10 Countries With A Unique Human Rights Problem
In May 2011, the people of Malta voted to legalize divorce, leaving the Philippines as the only country in the world where it isn’t currently allowed. The strong influence of the Catholic Church is the main obstacle to its legalization, as politicians are in favor of what many consider to be the basic right of being able to end a relationship.The ban has forced Filipinos to come up with imaginative ways to separate. A marriage can be annulled if a psychiatrist declares one of the partners to be “psychologically incapacitated” in such a way that they are unable to fulfill their matrimonial obligations. What counts as an obligation isn’t clearly defined, and some people in the country have had multiple marriages annulled.
The USA is the only developed nation not to mandate paid maternity leave for mothers. The only other countries with that distinction are Papua New Guinea, Swaziland, Liberia, and Lesotho, none of which come within touching distance of the top 100 GDPs by nation. The USA is No. 1. The right to assistance of motherhood is part of Article 25 of the Universal Declaration of Human Rights.The last time the US government took steps toward improving the situation was two decades ago, under Bill Clinton. Since then, mothers have been entitled to 12 weeks of unpaid leave under certain conditions. Only 11 percent of private-sector employees receive paid maternity leave, of around seven weeks on average. Most wealthy nations provide six months or more, and the benefits include lower infant mortality and increased long-term income potential for women.
Iran doesn’t have a fantastic reputation for human rights, but it stands out in one area. It is the only country on Earth where it is legal to buy and sell organs for transplant. This has led to odd incidents such as people advertising their kidneys for sale by spray painting their blood type and phone number on public buildings.While most countries ban organ sales to prevent exploitation of the poor, some experts believe that the situation in Iran is preferable to some alternatives. Thousands of people die waiting for transplants around the world, and “transplant tourism” for black market organs is an issue in other countries. The World Health Organization gives Iran’s policies special mention for limiting the scope of that particular problem.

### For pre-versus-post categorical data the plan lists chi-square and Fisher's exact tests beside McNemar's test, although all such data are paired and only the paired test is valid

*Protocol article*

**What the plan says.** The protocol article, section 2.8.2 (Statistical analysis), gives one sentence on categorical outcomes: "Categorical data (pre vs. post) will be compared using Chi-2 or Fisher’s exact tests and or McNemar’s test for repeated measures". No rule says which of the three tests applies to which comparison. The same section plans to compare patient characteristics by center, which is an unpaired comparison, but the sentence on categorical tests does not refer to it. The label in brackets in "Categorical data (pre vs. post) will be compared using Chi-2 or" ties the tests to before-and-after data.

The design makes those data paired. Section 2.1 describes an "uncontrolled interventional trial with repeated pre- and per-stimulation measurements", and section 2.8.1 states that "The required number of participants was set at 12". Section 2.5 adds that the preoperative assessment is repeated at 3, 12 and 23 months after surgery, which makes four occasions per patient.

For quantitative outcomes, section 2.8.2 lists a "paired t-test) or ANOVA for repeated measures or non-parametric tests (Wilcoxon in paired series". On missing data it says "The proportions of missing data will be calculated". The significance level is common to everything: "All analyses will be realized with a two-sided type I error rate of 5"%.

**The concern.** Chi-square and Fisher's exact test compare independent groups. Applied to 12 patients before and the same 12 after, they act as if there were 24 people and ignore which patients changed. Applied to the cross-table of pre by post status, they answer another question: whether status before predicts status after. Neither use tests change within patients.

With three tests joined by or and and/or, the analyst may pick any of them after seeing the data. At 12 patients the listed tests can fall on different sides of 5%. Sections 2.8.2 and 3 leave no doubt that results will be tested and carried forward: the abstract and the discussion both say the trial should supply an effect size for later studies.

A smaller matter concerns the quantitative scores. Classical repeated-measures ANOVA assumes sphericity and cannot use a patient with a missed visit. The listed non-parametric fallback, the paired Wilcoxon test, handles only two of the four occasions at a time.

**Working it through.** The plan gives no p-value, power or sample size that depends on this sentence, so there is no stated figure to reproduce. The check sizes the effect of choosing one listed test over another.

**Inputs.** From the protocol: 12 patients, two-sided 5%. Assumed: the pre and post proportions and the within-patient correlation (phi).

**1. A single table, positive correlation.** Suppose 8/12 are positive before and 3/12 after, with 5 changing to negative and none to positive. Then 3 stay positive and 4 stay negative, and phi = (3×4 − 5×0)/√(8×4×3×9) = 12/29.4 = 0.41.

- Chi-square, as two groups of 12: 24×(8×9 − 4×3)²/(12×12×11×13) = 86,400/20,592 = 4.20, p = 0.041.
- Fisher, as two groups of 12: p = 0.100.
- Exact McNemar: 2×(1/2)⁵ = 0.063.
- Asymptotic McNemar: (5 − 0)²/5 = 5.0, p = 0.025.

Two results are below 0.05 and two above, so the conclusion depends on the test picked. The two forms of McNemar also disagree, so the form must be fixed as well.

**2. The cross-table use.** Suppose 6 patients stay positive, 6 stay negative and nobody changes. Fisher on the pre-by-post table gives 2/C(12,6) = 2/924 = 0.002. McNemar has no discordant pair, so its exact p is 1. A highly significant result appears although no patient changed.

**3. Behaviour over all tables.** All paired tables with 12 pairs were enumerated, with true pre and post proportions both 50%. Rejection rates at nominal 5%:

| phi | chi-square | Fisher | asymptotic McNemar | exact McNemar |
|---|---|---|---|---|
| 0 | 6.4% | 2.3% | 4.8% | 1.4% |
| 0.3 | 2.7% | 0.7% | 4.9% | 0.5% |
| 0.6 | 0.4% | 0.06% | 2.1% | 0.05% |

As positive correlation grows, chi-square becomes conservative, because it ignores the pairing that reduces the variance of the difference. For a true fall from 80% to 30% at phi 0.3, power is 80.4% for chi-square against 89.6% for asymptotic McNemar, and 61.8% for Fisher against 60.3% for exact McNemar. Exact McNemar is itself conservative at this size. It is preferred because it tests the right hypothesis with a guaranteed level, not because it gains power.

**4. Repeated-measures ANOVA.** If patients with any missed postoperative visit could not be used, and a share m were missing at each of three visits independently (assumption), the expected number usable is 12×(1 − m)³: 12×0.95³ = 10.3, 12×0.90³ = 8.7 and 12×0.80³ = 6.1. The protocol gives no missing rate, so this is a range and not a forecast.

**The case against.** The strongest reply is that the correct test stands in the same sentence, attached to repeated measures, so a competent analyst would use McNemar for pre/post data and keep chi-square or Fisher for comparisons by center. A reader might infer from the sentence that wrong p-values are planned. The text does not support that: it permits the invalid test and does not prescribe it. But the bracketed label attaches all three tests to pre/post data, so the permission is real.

Until recently, the United States and South Africa were the only industrialized nations not to provide universal healthcare to residents. Now the US stands alone. The right to medical care for all is set out in the UN’s Universal Declaration of Human Rights, which was signed by the US in 1948. The level of healthcare available for some people in the US has been compared to that in third world countries. The different standards of healthcare typically available for different racial groups has also been cited as a failure of the US’s obligations under the Race Convention. This agreement, to which the US is party, requires the government to proactively eliminate disparities between different groups. That the US’s international obligations haven’t formed part of the debate over health reform is a reflection of yet another problem in the system.
Famously, the United States is the only UN member state not to have ratified the Kyoto agreement on climate change, which set targets to reduce carbon emissions. Though the US initially signed it, George W. Bush decided against joining due to concerns over the economic impact it would have.Less well-known is that the United States has the worst track record for ratifying human rights treaties out of all wealthy nations. The Convention on the Rights of the Child has been ratified by every country in the UN except the US and Somalia, a war-torn country that didn’t have a government at the time the treaty was created. The US is also one of only seven countries not to have signed up to the Convention on the Elimination of All Forms of Discrimination against Women. Only other country with a GDP inside the world’s top 70 did not sign up, but this particular nation is a beacon of women’s rights anyway: the Islamic Republic of Iran.
When the Burmese government released opposition politician Aung San Suu Kyi, it left China in the unique position of being the only country to have a Nobel Peace Prize Laureate in prison. Liu Xiaobo was imprisoned for 11 years for criticizing China’s government, which led to him missing the Nobel awards ceremony in 2010. The prize was accepted by his wife and Liu remains in prison, the Chinese government having branded his recognition as “contrary to the purpose of the award and a blasphemy of the Peace Prize.”